Retrenchment, in other words, can lead to unexpected advances. Consider, for example, the panache displayed by the World War I French officer who reported to headquarters during the Battle of the Marne: “My center is giving way, my right is in retreat. Situation excellent, I am attacking.” Today, however, our enemy is more elusive. It’s not so much an advancing army as it is a stalemating fear. How do we deal with the unknown depth and duration of our economic malaise?

One option is to do nothing, to wait for clarity and direction. Another is to lash out against the people and forces that have caused the financial meltdown. A more constructive choice is to acknowledge that life sometimes poses mysteries to be embraced rather than problems to be solved. At times we attack uncertainty by leveraging the power of the unknown, as often occurs in the martial arts. On other occasions, we confront the unknown in an effort to absorb its energies. Out of the roiling darkness may come beneficial light. That is the theme of a provocative book with an intriguing title by the cultural essayist Rebecca Solnit. It's called “A Field Guide to Getting Lost.” The book’s lucid, lean narrative trumpets the counterintuitive notion that we occasionally benefit from being lost.

To never to have been lost, Solnit says, is never to have lived. Echoing the Jewish tradition at Passover of leaving a door open overnight for the prophet Elijah to visit, Solnit urges us to “Leave the door open for the unknown, the door into the dark. That’s where the most important things come from, where you yourself came from, and where you will go [in the end].” Solnit reminds us that it is important to remain open to chance and the unknown, for it is only by relinquishing certainty that we approach the divine.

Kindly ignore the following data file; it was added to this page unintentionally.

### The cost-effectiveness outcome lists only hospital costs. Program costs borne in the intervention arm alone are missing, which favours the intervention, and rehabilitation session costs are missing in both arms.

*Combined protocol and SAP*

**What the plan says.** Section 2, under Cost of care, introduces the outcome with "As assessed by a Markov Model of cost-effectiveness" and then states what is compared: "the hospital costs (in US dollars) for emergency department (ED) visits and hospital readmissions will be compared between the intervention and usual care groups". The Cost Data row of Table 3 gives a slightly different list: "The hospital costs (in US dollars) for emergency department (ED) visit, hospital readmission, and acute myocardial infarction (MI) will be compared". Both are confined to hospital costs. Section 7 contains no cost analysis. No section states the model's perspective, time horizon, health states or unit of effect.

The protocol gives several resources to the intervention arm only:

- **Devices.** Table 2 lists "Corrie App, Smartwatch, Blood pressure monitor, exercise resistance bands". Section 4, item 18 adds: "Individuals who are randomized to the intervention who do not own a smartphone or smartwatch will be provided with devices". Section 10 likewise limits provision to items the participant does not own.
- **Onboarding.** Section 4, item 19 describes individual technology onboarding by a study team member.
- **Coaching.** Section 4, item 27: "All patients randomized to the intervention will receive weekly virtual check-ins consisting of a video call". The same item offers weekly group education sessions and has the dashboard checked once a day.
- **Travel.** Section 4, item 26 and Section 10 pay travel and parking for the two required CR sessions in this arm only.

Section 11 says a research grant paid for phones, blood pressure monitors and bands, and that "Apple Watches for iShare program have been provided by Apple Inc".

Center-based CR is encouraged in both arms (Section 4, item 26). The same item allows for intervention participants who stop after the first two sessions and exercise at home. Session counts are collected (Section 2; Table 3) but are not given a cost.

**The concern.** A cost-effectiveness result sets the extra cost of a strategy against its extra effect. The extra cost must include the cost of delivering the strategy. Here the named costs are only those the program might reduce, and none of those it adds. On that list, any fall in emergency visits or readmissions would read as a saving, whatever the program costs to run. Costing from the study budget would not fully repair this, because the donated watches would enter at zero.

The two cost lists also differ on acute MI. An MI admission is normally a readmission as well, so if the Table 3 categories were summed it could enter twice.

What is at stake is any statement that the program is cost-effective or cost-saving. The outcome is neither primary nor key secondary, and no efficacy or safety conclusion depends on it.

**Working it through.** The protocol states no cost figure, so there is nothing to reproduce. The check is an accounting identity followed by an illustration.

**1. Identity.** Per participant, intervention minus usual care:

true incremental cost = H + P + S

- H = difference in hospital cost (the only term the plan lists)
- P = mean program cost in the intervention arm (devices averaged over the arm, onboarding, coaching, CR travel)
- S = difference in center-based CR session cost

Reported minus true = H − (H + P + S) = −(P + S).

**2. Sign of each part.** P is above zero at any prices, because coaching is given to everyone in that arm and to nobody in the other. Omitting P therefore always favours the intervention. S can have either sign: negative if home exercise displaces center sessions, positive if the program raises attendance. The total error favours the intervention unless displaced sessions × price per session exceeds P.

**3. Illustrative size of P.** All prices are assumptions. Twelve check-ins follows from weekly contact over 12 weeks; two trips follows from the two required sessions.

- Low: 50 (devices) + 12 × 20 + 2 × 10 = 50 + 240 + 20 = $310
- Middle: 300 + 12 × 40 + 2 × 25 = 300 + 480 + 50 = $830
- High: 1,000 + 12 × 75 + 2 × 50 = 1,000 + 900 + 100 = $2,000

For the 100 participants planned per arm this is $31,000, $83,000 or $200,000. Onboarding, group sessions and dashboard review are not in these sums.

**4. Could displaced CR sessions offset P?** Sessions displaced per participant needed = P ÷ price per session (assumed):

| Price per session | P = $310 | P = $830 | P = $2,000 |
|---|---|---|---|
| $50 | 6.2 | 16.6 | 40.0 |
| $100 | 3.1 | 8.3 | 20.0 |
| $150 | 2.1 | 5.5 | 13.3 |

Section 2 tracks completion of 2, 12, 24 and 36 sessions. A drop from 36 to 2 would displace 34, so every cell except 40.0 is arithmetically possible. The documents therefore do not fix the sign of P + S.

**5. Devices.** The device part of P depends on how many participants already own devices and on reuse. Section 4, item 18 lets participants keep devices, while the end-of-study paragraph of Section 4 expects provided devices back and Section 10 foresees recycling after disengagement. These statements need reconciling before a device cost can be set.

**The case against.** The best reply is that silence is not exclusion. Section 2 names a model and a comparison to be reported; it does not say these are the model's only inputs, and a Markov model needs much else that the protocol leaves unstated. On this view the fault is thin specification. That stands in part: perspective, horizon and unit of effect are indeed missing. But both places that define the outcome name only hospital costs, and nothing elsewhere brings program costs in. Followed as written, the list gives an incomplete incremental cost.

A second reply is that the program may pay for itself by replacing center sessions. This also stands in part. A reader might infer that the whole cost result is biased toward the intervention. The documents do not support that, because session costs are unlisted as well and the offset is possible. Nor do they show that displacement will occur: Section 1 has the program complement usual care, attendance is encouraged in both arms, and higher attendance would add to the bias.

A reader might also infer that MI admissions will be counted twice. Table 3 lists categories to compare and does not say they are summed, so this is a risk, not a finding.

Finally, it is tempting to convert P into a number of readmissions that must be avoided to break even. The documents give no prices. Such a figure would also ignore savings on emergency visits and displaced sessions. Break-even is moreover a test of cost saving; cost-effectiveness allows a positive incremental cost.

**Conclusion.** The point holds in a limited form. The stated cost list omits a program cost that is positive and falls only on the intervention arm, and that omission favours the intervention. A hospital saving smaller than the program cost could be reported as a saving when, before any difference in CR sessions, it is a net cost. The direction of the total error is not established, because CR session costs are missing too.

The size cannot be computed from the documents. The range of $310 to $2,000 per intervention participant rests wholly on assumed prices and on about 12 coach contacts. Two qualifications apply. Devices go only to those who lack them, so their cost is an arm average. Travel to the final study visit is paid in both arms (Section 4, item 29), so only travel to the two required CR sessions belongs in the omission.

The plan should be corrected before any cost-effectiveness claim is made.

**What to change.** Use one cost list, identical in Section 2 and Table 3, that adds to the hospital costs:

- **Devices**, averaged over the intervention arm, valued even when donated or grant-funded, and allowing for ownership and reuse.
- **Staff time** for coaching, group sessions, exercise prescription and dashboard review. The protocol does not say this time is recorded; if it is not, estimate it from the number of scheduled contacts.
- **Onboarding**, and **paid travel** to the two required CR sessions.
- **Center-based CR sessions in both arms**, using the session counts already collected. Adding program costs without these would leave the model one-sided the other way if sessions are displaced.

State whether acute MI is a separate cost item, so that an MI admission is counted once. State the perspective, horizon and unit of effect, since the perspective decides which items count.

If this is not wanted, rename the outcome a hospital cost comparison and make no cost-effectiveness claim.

There is, in other words, great value in exploring the unforeseen -- and in remaking ourselves in the process. The financial crisis has led all colleges to initiate or renew focused reassessments of their mission, their structure, their vision, and their constraints. Such exercises on many campuses have become more participatory because of the seriousness of the situation. That is a good thing. All campus constituents have both a direct stake in the dialogue and vital contributions to make to it; only a shared sense of responsibility -- and an unconventional willingness to reassess priorities and examine all options -- will enable many colleges to weather the storm and emerge even stronger by sharpening their focus. At Cornell University, for examples, 20 task forces have been created to “reimagine Cornell.” As Provost Kent Fuchs recently acknowledged, the streamlining process may have been prompted by budget cutbacks, but it has become an opportunity for institutional improvement: “It’s very scary, but there is a lot of freedom to think creatively.”